Another great feature from Firefox’s desktop browser is its ability to support add-ons. Firefox isn’t the only mobile browser with extensions support, but it’s pretty rare, and Firefox arguably has more support than any other available browser. Just like add-ons on a desktop, you’ll have access to tons of different optional plug-ins to enhance your browser, including things like ad blockers, password managers, and tons of other small utilities and tweaks. It’s not quite as fleshed out as the desktop version, but there’s still plenty off add-ons to make your mobile browsing a bit better.

As an actual browser, Firefox works extremely well. It’s fast and fluid, and Firefox Sync keeps your history, browser tabs, log-in info, and bookmarks synced up across devices. Most browsers (including Google’s own Chrome) do this, but it’s nice to have an alternative browser that won’t disrupt your workflow if you have multiple devices. And, since Firefox is pretty neutral about search engines and service providers, it’s much easier to get things set up to use Yahoo or Bing as a default search engine. I’m sure most of us here enjoy using Google, especially on Android, but there are instances where you may want to keep things separated and not put all of your internet eggs in Google’s basket.

Firefox is free, and it’s hard to beat, especially if you’re already using it on the desktop. It’s just as good as Chrome in almost every way and even wins out in a few areas, so it’s definitely worth checking out for anyone that’s looking for tons of features without going the Google route.

Play Store Download Link

Dolphin Browser

dolphin browser

Some people want a lightweight browser that does just what they need, and that’s it. Other people want their web browser to have more features than the smartphone they’re using. If you’re in the latter camp, you’d feel right at home with Dolphin Browser.

Dolphin is currently at version 11 and has over 50 million app installations. It’s been around on the Play Store for a while, and it’s been updated with Android throughout the years to create one of the best available apps around. It’s definitely not a trimmed down, light app, but it does pretty much everything you could possibly ask from a web browser, and it supports several add-ons in case you really just need more features.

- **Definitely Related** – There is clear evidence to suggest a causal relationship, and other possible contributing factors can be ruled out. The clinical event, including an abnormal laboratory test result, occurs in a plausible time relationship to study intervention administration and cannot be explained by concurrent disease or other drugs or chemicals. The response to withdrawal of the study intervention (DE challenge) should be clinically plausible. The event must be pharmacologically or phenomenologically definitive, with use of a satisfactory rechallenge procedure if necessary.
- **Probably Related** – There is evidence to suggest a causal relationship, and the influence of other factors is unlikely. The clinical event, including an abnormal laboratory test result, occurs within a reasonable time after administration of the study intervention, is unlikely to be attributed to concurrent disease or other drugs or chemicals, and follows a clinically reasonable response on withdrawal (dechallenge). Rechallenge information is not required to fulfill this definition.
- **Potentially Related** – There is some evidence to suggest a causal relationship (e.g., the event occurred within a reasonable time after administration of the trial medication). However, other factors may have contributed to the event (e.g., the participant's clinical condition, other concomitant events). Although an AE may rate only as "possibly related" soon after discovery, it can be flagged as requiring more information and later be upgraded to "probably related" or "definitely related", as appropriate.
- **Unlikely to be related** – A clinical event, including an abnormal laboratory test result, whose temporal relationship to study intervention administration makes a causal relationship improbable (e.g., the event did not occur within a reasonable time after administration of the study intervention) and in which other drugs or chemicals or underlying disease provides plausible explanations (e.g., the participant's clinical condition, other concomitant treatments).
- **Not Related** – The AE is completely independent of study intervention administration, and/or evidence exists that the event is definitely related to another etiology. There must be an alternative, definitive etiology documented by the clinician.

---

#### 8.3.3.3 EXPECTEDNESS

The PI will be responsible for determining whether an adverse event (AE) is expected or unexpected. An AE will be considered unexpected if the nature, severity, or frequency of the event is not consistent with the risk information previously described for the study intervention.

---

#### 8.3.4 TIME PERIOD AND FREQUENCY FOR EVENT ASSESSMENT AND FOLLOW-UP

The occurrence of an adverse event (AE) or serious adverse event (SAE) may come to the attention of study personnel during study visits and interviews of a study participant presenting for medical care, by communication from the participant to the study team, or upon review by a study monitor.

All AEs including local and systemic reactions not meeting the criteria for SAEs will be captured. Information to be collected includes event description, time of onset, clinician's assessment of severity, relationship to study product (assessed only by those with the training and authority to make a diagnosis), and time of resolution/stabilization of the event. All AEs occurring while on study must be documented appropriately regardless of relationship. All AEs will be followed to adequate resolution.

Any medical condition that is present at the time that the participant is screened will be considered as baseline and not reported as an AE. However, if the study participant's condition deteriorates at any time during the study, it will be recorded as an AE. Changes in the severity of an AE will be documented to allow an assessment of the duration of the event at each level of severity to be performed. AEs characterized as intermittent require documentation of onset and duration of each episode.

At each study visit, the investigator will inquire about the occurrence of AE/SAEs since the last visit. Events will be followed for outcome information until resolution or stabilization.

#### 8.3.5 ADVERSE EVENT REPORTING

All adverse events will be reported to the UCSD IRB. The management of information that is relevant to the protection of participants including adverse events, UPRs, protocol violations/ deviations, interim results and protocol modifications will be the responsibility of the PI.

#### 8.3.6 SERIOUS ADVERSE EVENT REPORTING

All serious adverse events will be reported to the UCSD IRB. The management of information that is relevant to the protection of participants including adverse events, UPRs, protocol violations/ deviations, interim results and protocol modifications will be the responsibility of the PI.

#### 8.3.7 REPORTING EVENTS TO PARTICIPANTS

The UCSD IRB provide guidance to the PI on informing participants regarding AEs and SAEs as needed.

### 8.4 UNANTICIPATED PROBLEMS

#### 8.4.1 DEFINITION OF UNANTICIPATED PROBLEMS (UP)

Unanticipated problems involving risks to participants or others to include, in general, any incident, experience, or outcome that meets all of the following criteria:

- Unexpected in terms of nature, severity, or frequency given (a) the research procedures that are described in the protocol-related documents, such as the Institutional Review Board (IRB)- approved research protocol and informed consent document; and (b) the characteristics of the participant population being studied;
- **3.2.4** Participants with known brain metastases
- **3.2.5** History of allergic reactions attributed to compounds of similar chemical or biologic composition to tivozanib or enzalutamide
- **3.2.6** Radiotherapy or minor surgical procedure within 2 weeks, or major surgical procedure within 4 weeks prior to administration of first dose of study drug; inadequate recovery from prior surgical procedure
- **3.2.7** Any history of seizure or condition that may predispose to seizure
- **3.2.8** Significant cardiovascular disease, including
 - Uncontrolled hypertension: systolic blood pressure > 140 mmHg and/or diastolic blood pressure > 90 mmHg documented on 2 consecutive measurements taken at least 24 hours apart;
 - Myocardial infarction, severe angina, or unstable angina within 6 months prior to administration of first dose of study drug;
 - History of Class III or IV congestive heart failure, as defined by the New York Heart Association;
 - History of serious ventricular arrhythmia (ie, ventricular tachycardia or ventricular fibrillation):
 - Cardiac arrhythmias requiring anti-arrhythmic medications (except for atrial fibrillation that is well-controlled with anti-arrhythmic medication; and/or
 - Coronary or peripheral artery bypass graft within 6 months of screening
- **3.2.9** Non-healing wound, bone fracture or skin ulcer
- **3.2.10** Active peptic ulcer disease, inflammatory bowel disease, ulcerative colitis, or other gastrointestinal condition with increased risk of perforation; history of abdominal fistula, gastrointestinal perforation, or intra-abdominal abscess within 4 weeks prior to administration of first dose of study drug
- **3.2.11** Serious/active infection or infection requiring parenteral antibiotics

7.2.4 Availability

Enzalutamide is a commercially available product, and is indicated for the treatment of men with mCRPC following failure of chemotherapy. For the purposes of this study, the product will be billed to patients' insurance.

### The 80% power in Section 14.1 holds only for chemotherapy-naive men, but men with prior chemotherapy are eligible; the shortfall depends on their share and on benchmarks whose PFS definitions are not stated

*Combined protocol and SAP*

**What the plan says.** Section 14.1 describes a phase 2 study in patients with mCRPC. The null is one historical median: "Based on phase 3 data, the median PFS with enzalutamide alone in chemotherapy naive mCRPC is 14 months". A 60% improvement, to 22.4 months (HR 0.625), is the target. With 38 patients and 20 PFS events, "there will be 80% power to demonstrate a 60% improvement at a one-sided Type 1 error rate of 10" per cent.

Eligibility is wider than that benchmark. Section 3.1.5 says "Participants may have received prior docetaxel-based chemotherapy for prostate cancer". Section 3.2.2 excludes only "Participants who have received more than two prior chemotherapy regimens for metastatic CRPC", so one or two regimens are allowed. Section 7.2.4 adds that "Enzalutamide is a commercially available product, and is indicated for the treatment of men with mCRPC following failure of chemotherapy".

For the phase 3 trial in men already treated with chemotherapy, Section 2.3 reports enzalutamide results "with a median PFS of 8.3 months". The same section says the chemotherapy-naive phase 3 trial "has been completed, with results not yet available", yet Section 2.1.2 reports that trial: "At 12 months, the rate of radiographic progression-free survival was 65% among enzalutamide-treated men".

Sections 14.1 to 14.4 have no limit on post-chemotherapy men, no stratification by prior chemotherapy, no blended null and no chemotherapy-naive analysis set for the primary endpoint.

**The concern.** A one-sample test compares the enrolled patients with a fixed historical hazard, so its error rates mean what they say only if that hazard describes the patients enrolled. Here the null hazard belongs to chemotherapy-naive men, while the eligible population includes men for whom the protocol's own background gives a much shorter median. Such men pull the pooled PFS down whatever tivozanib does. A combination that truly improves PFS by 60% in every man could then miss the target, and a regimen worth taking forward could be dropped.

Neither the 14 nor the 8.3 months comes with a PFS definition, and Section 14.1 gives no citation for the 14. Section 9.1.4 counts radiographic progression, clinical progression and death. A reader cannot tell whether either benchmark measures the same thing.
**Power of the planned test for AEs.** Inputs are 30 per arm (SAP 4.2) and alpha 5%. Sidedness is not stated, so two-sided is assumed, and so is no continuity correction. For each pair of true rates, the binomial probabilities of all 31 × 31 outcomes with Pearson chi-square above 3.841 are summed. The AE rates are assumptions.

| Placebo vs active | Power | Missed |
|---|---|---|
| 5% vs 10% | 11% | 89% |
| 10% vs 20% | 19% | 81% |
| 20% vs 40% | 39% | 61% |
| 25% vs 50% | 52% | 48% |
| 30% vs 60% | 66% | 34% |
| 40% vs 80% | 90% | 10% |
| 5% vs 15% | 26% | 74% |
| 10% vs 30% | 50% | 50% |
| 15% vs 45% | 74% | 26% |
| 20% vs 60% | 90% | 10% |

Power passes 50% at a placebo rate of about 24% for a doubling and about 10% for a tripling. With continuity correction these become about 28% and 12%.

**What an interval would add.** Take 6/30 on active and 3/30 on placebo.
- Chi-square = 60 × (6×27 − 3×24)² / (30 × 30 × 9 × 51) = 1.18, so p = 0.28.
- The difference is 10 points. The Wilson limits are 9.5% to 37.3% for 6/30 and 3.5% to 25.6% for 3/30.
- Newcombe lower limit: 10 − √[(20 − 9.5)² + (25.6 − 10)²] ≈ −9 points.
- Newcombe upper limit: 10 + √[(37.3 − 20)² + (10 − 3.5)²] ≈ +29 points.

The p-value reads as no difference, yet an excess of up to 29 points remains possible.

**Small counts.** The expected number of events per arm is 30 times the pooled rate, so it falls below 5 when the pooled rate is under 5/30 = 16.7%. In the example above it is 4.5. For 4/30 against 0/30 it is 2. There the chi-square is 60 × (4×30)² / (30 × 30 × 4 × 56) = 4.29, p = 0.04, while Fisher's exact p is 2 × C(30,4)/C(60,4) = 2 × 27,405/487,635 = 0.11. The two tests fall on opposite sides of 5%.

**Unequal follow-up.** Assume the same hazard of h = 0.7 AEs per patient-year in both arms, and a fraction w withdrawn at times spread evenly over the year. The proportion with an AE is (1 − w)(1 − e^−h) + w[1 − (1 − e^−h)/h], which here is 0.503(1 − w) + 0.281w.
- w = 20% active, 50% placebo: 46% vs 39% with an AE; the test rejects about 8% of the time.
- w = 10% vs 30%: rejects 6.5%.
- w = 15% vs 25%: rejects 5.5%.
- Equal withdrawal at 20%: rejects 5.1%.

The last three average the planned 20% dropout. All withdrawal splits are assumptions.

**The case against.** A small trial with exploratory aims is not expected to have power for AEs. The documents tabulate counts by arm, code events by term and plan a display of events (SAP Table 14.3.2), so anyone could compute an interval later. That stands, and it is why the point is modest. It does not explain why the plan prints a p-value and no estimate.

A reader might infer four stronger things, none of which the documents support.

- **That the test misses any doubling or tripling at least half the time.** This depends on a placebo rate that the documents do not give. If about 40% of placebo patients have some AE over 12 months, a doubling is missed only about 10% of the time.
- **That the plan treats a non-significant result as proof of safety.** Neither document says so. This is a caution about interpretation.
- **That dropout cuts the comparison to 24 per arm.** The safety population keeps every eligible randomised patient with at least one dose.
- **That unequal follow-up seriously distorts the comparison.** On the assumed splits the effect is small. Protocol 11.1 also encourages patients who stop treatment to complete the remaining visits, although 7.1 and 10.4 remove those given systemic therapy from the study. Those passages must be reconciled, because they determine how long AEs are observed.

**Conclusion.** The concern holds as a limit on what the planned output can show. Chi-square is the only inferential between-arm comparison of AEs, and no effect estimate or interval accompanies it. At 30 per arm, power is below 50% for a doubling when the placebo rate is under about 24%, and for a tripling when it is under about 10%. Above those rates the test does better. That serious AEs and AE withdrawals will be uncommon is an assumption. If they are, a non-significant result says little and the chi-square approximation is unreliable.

What might be the most unique feature of Dolphin is that it supports Adobe Flash right on your smartphone or tablet. If you’ve been keeping up with Android (or mobile devices in general) over the past few years, you probably know Flash has been all but abandoned on mobile browsers, opting instead for HTML5. That’s great for the future of an efficient web, but there’s still quite a bit of Flash content floating around that’s pretty much inaccessible if you’re using Android’s default browser. Dolphin steps in and offers a full flash experience, so you can technically watch any Flash videos or play Flash games on your device. That doesn’t mean a Flash app that’s looking for a mouse and keyboard is going to magically work well with your touchscreen, but at least videos are fully accessible. The app also supports downloading those Flash videos in a format that you can watch offline, too. That feature is extended to any videos using HTML5 as well, which makes Dolphin a great browser for video junkies.

Dolphin is also one of the few mobile browsers that supports add-ons, and there are tons and tons of them. They’re freely available on the Play Store and offer everything from battery saving extensions, YouTube video downloaders, language translations, and nearly anything you can think of. These are all optional on top of the myriad of things that Dolphin already does, including voice search support, a unique gesture-based browsing experience where you can assign actions and shortcuts to gestures (drawing a star will take you to your bookmarks, for example), and fully functional theme support. It’s really, really hard to beat the level of customization that Dolphin offers.

Not only is the app extremely customizable, though, it works really well on all devices. Dolphin uses its own HTML rendering engine which is supposedly a big reason for the performance of the browser, but navigating the interface is quick and easy. The only real drawback is that there is no desktop equivalent for your traditional computers and laptops, but Dolphin does have a workaround that will allow you to send content to and from browsers like Chrome and Safari. Although it can’t completely replace all of your browsers, it can at least bridge your mobile browser to whatever else you’re using.

Dolphin is free, extremely customizable, and extremely functional. If that’s what you’re in the market for, you can’t go wrong here.

Play Store Download Link


Opera Browser Beta

Opera is a browser that also has a pretty steady presence in the desktop browser market. It’s no heavy hitter like Chrome or Firefox, but it has a pretty unique take on web browsing that aims to save data and energy and money on devices. The browser has several methods of compressing data on the internet that speeds up your experience without sacrificing any performance. Do more with less isn’t a philosophy we see very often when it comes to mobile devices, but it’s a welcome approach.

The app compresses data in two ways; one involves compressing videos that you’re watching, and the other uses Opera’s own compression servers. The video compression in the mobile app crunches down the size of videos that you’re watching, which saves data and helps videos to play on slower networks. It’s useful if you’re dealing with a congested or slower network, and it also saves some data usage if you have a monthly cap on a mobile network. The normal browsing compression achieves the same goal, but it routes sites through Opera’s own servers to compress info then serve it up to your phone faster than you’d normally see it. Again, speed and efficiency are the two biggest gains here.